Three Hundred Years of Philippine Maps from 1598 to 1898



"One of the most interesting facts about Carta hydrographica y chorographica de las Islas Filipinas map is it included the previously named Bajo de Masinloc or now called as Scarborough Shoal (often called Panatag Shoal) as part of Zambales. Since the dispute of China claiming that Scarborough Shoal is theirs is growing intense day by day, maybe we can let them go back and scan their history books and ours as well and let history be the judge. Dr. Leovino at the end said that it is sad that Spain is always and only portrayed through Rizal's novel in the 19th as always the villain and the colonizer. This is not true at all. He said."

One hundred thirty five original maps of Manila and the Philippines dating from the Spanish colonial times up to early American times are shown in the exhibit “300 Years of Philippine Maps” at the Metropolitan Museum of Manila. Maps for others are a tool for direction but in the field of cartography especially the antique ones are icons of beauty, vessels of knowledge and instrument of power. That is why maps are not for cartographers alone but also a vital tool of study to philosophers, anthropologists and linguists etc.


It is very interesting to know that most of the maps of our country were done in Europe: in London, Madrid and Paris. The oldest map in the exhibit is the Insulae Philippinae by Petrus Kaerus, Amsterdam 1598 which is the first individual map of the Philippines already within its established historical borders. At the back of the map written in Old Dutch is “inhabitants without laws who are cannibals”. The very first European map drawn upside down that mentioned the word “Filipina” (that is why it is called as the birth certificate of the Philippines) is the Terza Ostro Tavola by G.B. Ramasio and Giacomo Gastaldi, Italy 1563.

Robert Dudley’s Carta Particolare del Mare e Costa di Manilia took 40 years to prepare and 12 years to engrave. The very first map made by a Spanish is the Planta de las Islas Filipinas by Manuel Orozco, Madrid 1659Antonio Zatta’s Isole Filippine, Venice 1785 contains a mythical island the Isle of San JuanAllain Manesson Mallet’s Die Philippinishe Inseln, Frankfurt 1684 describes Manila having people who are well-built, handsome, fair-skinned and stay in the river the whole day!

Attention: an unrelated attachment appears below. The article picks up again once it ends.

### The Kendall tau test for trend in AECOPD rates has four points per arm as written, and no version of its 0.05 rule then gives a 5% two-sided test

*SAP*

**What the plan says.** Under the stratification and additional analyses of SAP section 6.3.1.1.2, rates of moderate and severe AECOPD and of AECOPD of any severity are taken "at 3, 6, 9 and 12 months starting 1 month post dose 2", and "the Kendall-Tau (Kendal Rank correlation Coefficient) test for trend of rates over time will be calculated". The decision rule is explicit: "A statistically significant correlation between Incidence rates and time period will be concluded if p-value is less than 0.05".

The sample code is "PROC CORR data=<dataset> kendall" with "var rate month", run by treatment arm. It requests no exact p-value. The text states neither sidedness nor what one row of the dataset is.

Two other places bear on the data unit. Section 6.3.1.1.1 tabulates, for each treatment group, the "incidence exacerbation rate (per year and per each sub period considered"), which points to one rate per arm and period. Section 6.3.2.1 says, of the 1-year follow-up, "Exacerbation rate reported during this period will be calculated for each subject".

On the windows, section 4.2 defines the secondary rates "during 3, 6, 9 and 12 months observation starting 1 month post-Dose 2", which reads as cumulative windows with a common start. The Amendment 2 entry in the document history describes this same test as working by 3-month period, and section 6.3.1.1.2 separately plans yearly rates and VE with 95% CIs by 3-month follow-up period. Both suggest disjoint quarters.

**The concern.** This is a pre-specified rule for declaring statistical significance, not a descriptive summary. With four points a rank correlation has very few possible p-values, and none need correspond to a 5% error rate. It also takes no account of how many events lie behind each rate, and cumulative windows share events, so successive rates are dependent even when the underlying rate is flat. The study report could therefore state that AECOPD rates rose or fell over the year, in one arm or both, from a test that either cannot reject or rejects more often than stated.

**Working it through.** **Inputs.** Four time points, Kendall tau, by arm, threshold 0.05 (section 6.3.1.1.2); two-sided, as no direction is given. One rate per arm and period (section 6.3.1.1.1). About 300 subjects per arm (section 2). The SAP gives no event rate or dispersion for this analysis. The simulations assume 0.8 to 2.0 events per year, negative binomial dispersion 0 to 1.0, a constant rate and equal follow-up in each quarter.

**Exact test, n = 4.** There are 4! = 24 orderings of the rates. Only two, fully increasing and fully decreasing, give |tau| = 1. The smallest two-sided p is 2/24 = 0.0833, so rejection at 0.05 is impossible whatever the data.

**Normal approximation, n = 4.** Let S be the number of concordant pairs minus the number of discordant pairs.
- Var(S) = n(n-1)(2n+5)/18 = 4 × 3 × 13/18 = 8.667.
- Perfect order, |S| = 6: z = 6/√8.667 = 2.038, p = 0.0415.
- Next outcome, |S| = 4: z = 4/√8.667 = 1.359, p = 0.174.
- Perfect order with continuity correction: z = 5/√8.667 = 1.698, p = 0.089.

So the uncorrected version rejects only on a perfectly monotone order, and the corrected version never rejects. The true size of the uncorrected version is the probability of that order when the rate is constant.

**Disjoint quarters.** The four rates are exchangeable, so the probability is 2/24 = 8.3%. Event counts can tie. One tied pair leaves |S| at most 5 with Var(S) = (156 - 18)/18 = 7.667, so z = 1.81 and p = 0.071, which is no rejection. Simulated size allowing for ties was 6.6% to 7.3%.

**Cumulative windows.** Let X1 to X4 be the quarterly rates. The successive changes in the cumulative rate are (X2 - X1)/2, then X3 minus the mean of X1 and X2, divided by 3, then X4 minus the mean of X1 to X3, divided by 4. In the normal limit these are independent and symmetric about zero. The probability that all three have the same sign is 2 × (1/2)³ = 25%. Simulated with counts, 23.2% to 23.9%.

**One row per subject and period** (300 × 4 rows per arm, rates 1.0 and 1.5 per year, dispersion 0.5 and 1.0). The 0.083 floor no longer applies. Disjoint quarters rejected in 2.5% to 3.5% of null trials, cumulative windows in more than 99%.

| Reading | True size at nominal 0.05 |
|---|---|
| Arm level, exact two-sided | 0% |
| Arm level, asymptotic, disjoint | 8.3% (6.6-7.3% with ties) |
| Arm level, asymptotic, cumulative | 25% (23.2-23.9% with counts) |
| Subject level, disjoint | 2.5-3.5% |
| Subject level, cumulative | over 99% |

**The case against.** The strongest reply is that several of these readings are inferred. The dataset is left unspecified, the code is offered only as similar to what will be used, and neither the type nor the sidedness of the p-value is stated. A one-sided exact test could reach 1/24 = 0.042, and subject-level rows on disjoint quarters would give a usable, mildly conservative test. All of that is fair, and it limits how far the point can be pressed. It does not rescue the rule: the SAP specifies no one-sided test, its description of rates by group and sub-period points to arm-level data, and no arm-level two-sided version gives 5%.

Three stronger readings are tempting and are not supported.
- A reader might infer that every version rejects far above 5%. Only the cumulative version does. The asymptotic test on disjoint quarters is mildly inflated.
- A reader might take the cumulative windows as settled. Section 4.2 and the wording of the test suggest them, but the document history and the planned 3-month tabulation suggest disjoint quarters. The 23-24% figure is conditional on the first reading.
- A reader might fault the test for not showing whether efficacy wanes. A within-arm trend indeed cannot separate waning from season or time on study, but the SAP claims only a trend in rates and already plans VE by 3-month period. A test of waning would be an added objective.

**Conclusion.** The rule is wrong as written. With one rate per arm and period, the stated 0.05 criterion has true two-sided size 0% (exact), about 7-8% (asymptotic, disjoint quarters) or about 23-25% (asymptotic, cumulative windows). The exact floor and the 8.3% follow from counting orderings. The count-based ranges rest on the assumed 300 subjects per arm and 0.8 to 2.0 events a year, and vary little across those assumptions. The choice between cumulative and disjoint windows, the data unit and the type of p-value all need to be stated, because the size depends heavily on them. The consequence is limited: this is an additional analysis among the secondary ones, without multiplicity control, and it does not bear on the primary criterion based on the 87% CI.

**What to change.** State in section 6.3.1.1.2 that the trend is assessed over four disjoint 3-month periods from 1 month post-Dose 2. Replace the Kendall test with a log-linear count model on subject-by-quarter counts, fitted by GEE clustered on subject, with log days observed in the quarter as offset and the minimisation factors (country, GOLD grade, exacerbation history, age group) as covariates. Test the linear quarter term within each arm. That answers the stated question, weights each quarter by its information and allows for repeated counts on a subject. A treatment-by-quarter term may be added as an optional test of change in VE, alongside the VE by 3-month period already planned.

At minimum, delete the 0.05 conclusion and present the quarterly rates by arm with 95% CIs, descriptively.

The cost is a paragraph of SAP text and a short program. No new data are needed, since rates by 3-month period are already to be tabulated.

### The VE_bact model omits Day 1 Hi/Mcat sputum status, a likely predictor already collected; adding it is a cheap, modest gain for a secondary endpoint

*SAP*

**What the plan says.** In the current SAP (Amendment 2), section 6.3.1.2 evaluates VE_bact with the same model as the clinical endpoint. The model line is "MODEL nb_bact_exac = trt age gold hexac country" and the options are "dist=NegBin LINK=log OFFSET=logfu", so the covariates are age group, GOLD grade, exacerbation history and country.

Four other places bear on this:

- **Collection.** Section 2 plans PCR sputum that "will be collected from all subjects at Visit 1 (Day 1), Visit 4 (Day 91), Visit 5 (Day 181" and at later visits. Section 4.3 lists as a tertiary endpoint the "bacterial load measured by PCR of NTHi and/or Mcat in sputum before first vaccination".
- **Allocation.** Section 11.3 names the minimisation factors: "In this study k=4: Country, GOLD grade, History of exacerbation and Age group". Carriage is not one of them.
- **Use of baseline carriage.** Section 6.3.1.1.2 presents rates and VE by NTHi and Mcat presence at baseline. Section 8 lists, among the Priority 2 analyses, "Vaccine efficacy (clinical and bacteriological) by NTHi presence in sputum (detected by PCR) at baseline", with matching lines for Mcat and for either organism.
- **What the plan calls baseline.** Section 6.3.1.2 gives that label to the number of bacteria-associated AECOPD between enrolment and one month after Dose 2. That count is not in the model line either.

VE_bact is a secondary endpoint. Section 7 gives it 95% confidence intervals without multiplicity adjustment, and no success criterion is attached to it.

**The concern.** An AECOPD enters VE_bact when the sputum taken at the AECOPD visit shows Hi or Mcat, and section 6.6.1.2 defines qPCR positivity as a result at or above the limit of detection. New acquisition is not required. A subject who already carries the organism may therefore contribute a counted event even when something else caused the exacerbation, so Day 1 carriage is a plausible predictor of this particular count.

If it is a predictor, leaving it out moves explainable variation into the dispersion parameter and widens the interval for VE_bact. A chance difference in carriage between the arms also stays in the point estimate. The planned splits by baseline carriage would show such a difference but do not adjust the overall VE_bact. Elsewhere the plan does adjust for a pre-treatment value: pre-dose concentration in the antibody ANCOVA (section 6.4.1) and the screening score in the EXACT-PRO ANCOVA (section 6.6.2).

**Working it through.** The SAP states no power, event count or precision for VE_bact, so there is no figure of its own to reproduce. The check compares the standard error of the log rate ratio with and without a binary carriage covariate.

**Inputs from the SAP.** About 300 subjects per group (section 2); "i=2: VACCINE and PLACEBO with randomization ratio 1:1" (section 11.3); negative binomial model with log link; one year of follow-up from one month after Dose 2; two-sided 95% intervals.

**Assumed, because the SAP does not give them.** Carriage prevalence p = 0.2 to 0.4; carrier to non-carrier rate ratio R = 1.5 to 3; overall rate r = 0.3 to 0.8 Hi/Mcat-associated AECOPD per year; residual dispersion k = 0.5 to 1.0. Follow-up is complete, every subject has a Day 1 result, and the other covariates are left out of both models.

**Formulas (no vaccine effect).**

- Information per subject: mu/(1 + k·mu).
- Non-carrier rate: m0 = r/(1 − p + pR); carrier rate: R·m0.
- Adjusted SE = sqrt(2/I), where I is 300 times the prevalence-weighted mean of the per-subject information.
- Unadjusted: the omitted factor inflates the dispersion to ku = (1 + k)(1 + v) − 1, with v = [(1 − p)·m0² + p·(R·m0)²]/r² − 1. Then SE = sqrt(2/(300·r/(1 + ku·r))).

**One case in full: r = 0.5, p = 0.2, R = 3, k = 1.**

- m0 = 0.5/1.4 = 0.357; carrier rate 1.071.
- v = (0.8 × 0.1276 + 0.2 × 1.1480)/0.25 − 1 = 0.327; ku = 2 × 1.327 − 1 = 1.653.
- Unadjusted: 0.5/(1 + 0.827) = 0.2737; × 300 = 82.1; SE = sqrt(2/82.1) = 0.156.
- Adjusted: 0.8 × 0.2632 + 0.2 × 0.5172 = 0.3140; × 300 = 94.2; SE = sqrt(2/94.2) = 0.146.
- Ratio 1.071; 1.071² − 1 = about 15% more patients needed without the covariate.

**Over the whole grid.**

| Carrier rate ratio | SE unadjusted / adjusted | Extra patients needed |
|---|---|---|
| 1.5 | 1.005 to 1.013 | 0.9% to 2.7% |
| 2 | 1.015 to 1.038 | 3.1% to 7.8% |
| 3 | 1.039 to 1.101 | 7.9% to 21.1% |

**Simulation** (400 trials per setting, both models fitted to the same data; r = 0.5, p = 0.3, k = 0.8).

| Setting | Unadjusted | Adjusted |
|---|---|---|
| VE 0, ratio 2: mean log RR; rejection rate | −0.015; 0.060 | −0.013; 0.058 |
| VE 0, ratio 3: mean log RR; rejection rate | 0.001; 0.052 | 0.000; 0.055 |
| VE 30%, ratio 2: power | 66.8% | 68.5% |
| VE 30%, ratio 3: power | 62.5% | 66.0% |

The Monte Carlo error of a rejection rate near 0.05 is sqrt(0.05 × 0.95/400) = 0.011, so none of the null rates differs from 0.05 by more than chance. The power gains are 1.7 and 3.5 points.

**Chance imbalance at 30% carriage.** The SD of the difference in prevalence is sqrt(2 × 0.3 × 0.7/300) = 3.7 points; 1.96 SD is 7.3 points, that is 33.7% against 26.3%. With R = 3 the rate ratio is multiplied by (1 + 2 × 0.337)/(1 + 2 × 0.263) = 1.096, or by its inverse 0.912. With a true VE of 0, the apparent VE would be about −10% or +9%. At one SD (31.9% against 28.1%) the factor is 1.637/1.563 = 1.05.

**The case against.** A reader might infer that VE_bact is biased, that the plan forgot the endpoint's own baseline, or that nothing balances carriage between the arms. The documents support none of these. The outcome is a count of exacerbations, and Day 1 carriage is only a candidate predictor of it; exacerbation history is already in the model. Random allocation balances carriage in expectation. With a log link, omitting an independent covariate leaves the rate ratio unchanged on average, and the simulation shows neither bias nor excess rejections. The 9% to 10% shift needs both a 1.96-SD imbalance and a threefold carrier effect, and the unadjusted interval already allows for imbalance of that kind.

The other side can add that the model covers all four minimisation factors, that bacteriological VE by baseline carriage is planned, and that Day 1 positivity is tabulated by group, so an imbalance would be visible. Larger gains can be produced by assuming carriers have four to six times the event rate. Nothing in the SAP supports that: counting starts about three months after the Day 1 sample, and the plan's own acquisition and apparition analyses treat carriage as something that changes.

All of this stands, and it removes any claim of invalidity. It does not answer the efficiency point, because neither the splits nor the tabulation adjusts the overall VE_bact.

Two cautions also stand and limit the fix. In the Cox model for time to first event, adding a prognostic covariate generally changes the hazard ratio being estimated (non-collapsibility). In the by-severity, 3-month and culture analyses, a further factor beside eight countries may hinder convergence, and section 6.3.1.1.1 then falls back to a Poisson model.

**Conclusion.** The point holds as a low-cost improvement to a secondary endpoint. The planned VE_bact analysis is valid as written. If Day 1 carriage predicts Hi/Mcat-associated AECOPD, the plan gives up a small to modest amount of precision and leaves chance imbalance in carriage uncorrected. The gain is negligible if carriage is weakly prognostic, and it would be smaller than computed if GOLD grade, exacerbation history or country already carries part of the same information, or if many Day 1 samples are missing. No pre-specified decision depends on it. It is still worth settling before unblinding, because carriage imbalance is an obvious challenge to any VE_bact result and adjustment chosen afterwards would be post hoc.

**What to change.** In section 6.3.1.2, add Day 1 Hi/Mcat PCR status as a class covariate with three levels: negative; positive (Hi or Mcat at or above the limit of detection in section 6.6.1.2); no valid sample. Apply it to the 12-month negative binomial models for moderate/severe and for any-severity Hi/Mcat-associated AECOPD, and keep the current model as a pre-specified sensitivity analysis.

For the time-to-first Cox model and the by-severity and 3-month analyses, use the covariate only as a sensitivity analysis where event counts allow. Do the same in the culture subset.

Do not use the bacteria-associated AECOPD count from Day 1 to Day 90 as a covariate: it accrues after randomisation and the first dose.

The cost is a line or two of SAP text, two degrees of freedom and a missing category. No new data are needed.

Carta hydrographica y chorographica de las Islas Filipinas showing the locals

The most important map of all is made by a Spanish Jesuit priest and printed by Filipino woodblock artist Nicolas de la Cruz Bagay is Fr. Pedro Murillo Velarde’s Carta hydrographica y chorographica de las Islas Filipinas all done in Manila with 6 different versions the earliest was done in 1734. One of the maps is showing St. Francis Xavier approaching Mindanao and is bordered by vignettes of sangleys, Negritos, mestizos and indios. This map is referred to be the mother of all Philippine maps because the current iconography of our country is based here. 

Carta hydrographica y chorographica de las Islas Filipinas showing St. Francis Xavier
                                         
"One of the most interesting facts about Carta hydrographica y chorographica de las Islas Filipinas map is it included the previously named Bajo de Masinloc or now called as Scarborough Shoal (often called Panatag Shoal) as part of Zambales. Since the dispute of China claiming that Scarborough Shoal is theirs is growing intense day by day, maybe we can let them go back and scan their history books and ours as well and let history be the judge. Dr. Leovino at the end said that it is sad that Spain is always and only portrayed through Rizal's novel in the 19th as always the villain and the colonizer. This is not true at all. He said."

The next lecture will discuss more about this. Below are series of lectures be held all throughout in July:

July 14, 2012 - 10:30am Cartography lecture series - PART 3
From Night Stars to Rocky Shoals by John Silva, Executive Director of the Ortigas Foundation Library

July 21, 2012 - 10:30am Cartography lecture series - PART 4
Biography of Fr. Pedro Murillo Velarde by Dr. Benito Legarda Jr.

July 28, 2012 - 10:30am Cartography lecture series - PART 5
Cartography in Art (Maps of the Artistic Imagination)

Note this is a review about “Cartography lecture series - PART 2 Power, Beauty and Knowledge in Philippine Antique Maps ” by Leovino Ma. Garcia, Ph.D. July 7, 2012 10:30AM I missed the part one.  Any inconsistencies of the information I noted above please let me know so we can correct it. You may click here for more information

4 comments

  1. Bob Couttie If history is the judge then Portugal owns the Philippines. It is on the Portguese side of the demarkation line established by the Pope and to which both countries agreed. And on that sort of historical basis the French should hand Calais back to England.
    Yesterday at 12:58am · Like · 1

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  2. Val Frias forget it sis! let them even own the whole archipelago but, they can never own what's really ours! our own faith in God. cause their god is different!
    Yesterday at 8:06am · Like

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  3. Maria Rona Beltran Bob Cottie : hmm i'm afraid can't comment on that further not a sold history buff but thanks for sharing
    Yesterday at 8:38am · Like

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  4. Maria Rona Beltran Val Frias : whew! well i don't know either their side too. yeah let's leave this to the proper authorities.
    Yesterday at 8:39am · Like

    ReplyDelete